Layering Plants for New Growth
Many shrubs and climbers will naturally develop new roots on low branches if these come in contact with the ground or are buried for any length of time. You can use this phenomenon to produce new plants. Known as layering, it is a particularly attractive method, because the stem used is left attached to the parent plant until it has rooted, so nothing is lost if the attempt fails. This is a useful way to fill a low gap in a mature hedge.
How Layering Works
You can simply bury a stem to exclude light and it might start to root, but the chances of success are often increased by cutting or twisting it to damage some of the tissues. This interrupts the normal flow of hormones and other sap-borne chemicals, encouraging them to become concentrated at the injury site and stimulate root formation. The section of stem beyond the wound will become slightly water-stressed—this also promotes root growth as the plant struggles to survive. Applying a rooting hormone powder or solution to the wound further accelerates the process. Rooting takes a variable amount of time, depending on the species and when you layer the stems: do it in early spring and most layers will have rooted by the fall.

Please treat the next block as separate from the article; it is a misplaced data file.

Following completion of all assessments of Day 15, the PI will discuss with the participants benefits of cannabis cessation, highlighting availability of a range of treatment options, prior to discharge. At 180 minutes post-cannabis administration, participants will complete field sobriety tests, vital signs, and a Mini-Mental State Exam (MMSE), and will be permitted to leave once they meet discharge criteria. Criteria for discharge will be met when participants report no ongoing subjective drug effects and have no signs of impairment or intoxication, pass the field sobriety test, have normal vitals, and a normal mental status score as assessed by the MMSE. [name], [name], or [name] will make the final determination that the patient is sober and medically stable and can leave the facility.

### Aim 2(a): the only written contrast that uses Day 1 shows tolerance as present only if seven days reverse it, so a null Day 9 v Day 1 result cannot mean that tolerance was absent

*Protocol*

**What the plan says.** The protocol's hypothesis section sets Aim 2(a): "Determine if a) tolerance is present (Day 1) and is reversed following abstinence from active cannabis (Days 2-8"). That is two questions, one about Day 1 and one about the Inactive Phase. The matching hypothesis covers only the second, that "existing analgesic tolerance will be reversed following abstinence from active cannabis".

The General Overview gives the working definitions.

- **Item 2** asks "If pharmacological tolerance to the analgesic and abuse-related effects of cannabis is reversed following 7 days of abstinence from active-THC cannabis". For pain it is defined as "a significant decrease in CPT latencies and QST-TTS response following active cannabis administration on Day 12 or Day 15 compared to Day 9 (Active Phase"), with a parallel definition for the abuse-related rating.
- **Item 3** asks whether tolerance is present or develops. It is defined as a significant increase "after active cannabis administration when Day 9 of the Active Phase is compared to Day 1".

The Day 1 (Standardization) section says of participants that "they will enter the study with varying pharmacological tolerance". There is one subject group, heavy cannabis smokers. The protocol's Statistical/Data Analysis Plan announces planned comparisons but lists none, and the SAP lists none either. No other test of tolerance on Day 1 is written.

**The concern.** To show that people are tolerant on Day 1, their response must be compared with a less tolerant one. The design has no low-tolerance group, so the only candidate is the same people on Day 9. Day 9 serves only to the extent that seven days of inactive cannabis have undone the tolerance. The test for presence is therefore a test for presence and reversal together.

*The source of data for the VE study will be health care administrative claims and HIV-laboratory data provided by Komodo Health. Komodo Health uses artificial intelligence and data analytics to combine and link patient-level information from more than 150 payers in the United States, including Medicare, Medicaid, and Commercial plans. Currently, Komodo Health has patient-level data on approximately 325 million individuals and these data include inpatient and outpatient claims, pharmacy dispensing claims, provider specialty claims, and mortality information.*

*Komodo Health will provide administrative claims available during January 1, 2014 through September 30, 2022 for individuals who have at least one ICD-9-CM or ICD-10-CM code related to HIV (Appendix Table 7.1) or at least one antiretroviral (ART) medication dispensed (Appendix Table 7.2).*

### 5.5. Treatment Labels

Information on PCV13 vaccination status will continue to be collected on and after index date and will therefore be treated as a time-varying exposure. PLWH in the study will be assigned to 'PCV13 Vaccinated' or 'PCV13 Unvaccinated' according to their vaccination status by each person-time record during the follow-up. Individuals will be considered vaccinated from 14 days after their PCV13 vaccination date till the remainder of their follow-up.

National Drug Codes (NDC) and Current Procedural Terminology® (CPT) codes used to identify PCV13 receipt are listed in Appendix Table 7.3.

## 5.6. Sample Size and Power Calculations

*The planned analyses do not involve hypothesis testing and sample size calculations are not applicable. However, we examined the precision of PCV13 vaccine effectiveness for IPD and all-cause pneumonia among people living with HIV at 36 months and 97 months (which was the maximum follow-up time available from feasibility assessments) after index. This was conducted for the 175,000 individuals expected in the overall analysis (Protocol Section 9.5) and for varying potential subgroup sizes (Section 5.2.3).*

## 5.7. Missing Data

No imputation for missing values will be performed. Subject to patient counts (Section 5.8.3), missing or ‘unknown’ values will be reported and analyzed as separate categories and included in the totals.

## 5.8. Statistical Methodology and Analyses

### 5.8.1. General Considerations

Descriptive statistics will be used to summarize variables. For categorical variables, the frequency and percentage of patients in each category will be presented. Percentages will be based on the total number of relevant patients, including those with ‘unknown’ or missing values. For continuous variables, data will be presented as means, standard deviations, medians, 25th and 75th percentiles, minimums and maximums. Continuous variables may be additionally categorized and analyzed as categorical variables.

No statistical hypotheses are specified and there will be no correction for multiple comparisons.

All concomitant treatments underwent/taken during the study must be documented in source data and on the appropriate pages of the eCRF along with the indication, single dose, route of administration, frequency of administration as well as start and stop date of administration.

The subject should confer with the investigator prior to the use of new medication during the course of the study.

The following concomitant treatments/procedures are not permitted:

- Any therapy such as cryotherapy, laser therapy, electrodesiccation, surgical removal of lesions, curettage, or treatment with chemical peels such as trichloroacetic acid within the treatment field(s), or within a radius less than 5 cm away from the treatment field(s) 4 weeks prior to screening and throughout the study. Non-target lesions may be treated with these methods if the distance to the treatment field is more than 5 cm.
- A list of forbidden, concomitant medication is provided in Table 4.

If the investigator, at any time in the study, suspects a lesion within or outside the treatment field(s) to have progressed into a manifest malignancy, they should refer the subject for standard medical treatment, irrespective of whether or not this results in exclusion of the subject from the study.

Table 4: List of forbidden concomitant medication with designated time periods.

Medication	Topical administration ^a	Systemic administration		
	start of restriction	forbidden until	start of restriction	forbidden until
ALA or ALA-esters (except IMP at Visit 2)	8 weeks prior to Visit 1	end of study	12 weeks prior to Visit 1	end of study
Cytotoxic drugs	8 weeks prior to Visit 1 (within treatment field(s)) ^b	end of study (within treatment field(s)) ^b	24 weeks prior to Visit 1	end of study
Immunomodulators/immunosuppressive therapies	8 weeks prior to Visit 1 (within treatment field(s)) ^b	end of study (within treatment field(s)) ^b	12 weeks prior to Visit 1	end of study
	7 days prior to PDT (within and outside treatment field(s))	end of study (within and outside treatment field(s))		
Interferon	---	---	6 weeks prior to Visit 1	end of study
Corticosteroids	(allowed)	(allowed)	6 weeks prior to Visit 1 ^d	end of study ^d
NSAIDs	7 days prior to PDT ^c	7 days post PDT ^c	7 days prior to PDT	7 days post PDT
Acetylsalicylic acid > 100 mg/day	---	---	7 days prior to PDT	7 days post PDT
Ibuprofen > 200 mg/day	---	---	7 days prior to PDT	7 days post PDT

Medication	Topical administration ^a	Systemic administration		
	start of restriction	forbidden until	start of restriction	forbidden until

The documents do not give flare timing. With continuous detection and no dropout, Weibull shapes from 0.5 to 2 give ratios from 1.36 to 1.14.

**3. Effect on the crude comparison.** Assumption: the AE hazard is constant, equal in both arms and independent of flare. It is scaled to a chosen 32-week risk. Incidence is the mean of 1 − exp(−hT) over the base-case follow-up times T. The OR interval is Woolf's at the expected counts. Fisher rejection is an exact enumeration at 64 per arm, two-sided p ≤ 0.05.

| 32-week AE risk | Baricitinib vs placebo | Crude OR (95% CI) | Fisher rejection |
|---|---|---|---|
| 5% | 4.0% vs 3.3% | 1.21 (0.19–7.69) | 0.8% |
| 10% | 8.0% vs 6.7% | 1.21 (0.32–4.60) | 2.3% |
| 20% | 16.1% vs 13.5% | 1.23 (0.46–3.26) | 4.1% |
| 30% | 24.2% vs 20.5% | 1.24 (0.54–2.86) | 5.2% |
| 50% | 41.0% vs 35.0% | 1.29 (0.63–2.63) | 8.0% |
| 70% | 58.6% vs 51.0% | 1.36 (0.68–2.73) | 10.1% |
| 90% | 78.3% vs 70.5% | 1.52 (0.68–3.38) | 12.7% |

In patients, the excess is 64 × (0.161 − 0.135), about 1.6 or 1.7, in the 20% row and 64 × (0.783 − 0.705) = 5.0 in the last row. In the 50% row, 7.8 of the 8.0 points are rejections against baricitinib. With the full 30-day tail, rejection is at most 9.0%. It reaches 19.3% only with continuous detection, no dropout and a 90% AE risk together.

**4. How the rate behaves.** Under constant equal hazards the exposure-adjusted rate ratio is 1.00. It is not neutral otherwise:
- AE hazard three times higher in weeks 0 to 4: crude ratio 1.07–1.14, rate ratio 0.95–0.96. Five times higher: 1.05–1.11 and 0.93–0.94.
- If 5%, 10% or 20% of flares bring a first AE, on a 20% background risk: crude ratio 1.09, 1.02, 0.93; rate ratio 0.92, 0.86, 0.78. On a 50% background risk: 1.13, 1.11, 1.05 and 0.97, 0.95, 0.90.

Types of Layering
- Simple layering involves burying a single shoot until it takes root, then severing it in order for a new plant to establish itself.
- Serpentine layering involves pegging down the stems of climbers like clematis, honeysuckle, vines, and wisteria a few times between leaves to produce new plants. Make several wounds along a young stem, each behind a leaf joint or bud. Peg down the wounded sections, leaving the stem between exposed to the light. Roots will form on the buried wounds, while buds on the exposed sections will develop into new shoots. When well-rooted, separate and transplant sections.
- Tip layering is used for blackberries, brambles, and other Rubus that naturally produce roots from their stem tips. It should be carried out in summer.
- Mound layering is also known as “stooling.” In spring, soil is mounded up around the crown of low-growing shrubs such as heathers, rosemary, thyme, and lavender so that they are half-covered. The stems will start to develop roots and can be uncovered, cut off, and transplanted in late summer or fall.